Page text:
Red Carpet Report: Fast & Furious 6

Vin Diesel, Michelle Rodriguez, Gina Carano, and Luke Evans in Manila!

(SPOT.ph) The last time Manila hosted a red-carpet Hollywood style premiere was  in the early 80s. It was Imelda Marcos' idea, of course. A 16-year-old Brooke Shields was the celebrity highlight of the Manila International Film Festival premiere, though one wonders if construction worker ghosts were also among the audience.

 

Host Gelli Victor, Luke Evans, Michelle Rodriguez, Gina Carano, and Vin Diesel
cozy up on the couch.

 

Fast forward (or should we say, Fast & Furious forward) to 30 years later, and Vin Diesel is walking the red carpet, waving, thumbs-upping, and flexing for crowds at the Mall of Asia, coincidentally constructed not far from Marcos' Film Center. This is what a Hollywood-style movie premiere looks like: black steel barricades, sparkly fireworks, each actor arriving in a Dodge Challenger SRT, and media from all over the region holding up microphones. Everyone-but most especially Vin Diesel-was covered in a shiny layer of sweat. A handler had to dab the actor down with a towel midway through the red carpet.

 

Luke Evans and his sweat stains

 

You have got to hand it to Luke Evans, though. The Fast & Furious 6 villain said that he had already visited Manila 10 years before, but even with that experience, he insisted on coming to the premiere in a full suit. When congratulated on surviving the sultry heat, he wryly remarked, "I'm not sure I'm surviving."

 

As the first of the Fast 6 actors to arrive, he cut a dapper figure as he worked the home crowd, taking his time signing autographs and, later on stage, singing a few lines off Leah Navarro's "Kailangan Kita." On screen, though, he cut the ham to a minimum. Unlike most movie villains, who have a fondness for chewing scenery, Luke is all business, letting his lithe, steely competence do all the talking.

 

Inside an MMA cage, Gina Carano does not look as sweet as this

 

The others arrived in quick succession. Gina Carano looked breathtakingly glamorous, though she didn't seem to be used to wearing a dress-she stumbled over her train a few times as she walked the red carpet. Host Gelli Victor made a big deal out of her "shimmy."

 

No shimmies were in evidence in Fast & Furious 6. Gina is most known for being an MMA fighter, and as one of the franchise newcomers (along with Luke), she had the honor of knocking around Fast mainstay Michelle Rodriguez in a bone-crunching fight scene in the London Tube. Few actresses can look tougher than Michelle Rodriguez, but Gina Carano is one of them.

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Michelle Rodriguez gets ready to blow some kisses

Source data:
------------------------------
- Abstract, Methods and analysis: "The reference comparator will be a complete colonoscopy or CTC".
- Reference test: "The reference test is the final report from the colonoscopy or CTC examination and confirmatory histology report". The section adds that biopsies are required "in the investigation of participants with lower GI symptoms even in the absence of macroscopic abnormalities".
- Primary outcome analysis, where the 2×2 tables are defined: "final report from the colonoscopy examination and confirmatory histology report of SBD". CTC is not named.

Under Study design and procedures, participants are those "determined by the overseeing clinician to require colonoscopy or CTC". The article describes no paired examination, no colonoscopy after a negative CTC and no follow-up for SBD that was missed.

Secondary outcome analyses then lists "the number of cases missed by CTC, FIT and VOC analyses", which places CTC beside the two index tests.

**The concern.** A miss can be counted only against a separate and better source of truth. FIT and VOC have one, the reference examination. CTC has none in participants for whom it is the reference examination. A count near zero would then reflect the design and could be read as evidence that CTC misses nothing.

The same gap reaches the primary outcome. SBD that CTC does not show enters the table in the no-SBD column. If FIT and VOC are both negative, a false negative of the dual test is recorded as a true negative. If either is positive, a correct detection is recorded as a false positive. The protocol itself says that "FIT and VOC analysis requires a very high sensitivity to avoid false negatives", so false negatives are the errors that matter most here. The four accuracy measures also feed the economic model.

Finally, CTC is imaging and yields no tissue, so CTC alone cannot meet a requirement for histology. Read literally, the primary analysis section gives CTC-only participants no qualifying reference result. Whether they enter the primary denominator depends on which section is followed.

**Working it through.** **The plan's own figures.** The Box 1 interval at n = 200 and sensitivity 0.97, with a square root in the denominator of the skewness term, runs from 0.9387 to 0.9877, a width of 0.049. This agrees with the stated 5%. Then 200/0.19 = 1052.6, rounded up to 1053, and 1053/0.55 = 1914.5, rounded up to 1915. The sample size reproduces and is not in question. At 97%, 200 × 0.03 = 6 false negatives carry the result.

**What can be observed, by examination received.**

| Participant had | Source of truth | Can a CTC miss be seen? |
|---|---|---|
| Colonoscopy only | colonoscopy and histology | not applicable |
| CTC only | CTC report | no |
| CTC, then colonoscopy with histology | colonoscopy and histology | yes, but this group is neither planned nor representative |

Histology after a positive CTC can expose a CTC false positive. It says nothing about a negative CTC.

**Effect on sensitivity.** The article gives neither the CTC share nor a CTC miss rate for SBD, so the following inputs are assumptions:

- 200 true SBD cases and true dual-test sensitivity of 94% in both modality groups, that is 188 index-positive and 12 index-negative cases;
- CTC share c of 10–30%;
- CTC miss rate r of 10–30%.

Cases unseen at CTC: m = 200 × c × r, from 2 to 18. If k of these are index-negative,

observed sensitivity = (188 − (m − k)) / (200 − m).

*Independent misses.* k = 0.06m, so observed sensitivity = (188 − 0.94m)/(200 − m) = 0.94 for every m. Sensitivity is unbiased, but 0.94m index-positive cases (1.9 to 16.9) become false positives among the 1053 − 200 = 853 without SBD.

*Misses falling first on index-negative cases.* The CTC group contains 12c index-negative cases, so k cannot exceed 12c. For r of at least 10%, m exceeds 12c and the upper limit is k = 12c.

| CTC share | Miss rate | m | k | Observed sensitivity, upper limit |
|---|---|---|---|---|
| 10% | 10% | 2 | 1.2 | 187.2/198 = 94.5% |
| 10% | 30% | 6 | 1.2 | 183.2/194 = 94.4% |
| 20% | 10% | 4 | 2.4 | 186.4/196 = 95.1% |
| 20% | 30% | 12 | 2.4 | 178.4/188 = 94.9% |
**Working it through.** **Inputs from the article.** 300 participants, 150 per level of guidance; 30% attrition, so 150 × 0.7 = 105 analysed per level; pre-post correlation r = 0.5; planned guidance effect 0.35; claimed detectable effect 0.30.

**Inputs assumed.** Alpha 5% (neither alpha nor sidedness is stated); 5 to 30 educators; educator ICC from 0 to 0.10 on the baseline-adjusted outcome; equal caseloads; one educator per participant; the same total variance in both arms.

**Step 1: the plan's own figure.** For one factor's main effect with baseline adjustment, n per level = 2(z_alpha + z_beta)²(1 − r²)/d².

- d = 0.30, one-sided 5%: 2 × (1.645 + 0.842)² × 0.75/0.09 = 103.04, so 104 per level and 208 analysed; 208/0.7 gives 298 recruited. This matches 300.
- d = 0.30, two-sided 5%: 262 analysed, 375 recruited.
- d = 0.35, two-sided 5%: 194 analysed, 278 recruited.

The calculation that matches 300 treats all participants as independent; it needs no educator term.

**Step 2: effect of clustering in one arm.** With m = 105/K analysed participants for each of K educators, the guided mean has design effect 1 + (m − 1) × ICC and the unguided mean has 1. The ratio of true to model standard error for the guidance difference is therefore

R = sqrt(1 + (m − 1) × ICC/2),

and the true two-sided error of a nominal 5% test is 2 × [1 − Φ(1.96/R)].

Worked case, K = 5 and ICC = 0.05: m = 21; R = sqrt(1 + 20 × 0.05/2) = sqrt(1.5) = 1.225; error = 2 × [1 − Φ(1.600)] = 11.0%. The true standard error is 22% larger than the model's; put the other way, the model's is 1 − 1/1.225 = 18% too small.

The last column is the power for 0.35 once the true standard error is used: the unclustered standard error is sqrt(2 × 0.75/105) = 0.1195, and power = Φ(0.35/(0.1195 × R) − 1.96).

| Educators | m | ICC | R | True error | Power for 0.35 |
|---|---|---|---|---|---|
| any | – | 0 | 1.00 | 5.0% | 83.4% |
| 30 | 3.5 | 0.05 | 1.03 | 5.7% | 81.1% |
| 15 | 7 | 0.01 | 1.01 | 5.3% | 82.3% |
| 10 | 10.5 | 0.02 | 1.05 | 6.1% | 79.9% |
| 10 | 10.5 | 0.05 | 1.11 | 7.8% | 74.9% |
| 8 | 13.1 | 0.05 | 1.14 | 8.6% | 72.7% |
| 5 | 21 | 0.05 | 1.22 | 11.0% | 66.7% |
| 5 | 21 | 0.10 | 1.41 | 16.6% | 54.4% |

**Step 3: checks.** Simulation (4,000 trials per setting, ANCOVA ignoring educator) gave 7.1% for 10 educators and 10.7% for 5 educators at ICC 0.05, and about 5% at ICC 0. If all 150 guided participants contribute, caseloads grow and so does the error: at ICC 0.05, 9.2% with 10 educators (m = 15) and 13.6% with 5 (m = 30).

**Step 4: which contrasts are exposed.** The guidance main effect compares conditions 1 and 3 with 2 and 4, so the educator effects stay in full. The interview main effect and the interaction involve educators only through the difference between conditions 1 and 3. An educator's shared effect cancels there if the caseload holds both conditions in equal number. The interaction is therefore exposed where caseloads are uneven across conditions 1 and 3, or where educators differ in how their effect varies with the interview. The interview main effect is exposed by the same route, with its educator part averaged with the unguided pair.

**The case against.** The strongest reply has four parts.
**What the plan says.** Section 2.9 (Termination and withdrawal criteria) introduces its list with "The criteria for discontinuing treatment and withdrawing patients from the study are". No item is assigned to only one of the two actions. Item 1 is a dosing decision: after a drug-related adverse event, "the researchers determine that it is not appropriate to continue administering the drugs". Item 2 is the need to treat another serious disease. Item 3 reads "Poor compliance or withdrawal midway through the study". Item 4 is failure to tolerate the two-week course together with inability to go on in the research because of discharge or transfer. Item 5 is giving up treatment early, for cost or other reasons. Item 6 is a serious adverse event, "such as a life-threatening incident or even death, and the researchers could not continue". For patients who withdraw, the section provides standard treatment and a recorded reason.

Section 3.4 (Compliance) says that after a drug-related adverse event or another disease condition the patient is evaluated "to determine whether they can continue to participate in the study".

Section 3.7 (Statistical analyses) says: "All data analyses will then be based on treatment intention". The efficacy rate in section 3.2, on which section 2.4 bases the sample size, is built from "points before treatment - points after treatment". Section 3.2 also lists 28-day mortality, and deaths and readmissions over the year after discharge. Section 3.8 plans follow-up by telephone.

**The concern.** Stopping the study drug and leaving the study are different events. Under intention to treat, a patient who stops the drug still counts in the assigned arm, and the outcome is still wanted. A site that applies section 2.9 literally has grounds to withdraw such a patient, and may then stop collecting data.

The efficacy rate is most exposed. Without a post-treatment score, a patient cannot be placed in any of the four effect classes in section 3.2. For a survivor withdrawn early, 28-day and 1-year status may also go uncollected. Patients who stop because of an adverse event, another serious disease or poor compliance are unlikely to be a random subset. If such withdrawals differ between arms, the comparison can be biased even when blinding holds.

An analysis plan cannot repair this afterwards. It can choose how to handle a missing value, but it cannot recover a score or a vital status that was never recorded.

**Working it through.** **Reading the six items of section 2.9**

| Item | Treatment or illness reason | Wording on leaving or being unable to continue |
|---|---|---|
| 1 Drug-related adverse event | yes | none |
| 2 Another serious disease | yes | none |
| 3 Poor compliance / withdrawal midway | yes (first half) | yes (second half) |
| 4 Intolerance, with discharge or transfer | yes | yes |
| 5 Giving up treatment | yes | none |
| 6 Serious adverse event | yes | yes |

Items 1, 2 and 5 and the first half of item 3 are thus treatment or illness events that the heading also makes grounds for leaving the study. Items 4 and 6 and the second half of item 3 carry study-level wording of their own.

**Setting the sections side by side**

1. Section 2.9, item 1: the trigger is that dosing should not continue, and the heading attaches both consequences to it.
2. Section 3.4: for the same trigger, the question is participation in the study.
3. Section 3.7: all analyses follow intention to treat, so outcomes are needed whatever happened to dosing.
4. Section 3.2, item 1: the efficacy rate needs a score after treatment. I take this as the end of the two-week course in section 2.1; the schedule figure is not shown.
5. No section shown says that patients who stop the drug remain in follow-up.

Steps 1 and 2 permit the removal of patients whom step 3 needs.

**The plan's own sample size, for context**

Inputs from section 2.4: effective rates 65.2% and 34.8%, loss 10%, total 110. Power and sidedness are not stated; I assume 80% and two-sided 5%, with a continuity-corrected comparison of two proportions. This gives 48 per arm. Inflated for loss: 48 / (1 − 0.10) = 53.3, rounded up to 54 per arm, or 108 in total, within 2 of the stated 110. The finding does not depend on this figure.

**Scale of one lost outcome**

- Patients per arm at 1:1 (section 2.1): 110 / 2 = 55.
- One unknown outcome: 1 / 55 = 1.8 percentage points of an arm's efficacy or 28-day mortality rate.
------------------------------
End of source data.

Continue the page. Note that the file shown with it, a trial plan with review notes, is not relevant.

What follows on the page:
Michelle Rodriguez shed her tough girl image as soon as she stepped out of her Dodge. She became a little girl again, running through the red carpet, high-fiving all the fans, her face a mask of disbelieving delight. On the live feed broadcasted on a gigantic screen, we saw her mouth "OH MY GOD" over and over again. At the photo wall, she nearly teared up as the crowd cheered her on.

 

"This is probably the most love the franchise has ever gotten in one place," she later said onstage. "I just love you guys!"

 

She ain't heard nothing yet.

We’ll have some beefcake au Vin

 

Vin dressed as only Vin Diesel can: in a black sando, looking very ripped and Riddick. The aforementioned sweat didn't seem to bother him in the slightest; he was cool and unfazed as the crowd's roaring went into overdrive. "DIESEL! DIESEL! DIESEL!" went one chant.

 

The moment he got his hands on a mic, he roared out, "Mahal kow kayoooooow!" He did it again, longer this time, growling from the throat. "Maaaaahaaaaal kooooooow kayoooooooow!"

 

 

 

 

Both Michelle and Vin's characters-Letty Ortiz and Dom Torretto-provide the story linchpin to Fast & Furious 6. If you aren't up to date on the  franchise, the dramatic tension may fly over your head. But no matter: slam-bang set piece after slam-bang set piece propel the film forward and forward, finally redlining in a white-knuckled sequence set in what must be the longest airplane runway in the world. The night scenes make the London chases kind of muddy, but the film's centerpiece alone (a gorgeously-filmed toe-to-toe car duel against a tank in Spain) is worth the price of admission.

 

For fans, FF6 neatly ties pieces of the franchise together. There is, of course, the return of Michelle Rodriguez, last seen in Movie No. 4. There's a set up for the events of Movie No. 3, which takes place, confusingly enough, after FF6. There's a nice callback to the series' riceboy roots with a street-race scene. There's witty banter and enough onscreen moments for all the major players, though Ludacris and Tyrese Gibson are reduced to mere comic relief.

 

At six movies in, Fast & Furious is fast approaching saga territory. After all, Harry Potter only made it to eight movies, and judging from the end-credit sequence (with a very surprising cameo), the story of Dom Toretto's gang-or family, as they so cheesily call themselves-is far from over.

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As producer Neal Moritz said at the red carpet Mall of Asia premiere: "Who knows, someday, maybe we'll be shooting Fast & Furious in Manila."

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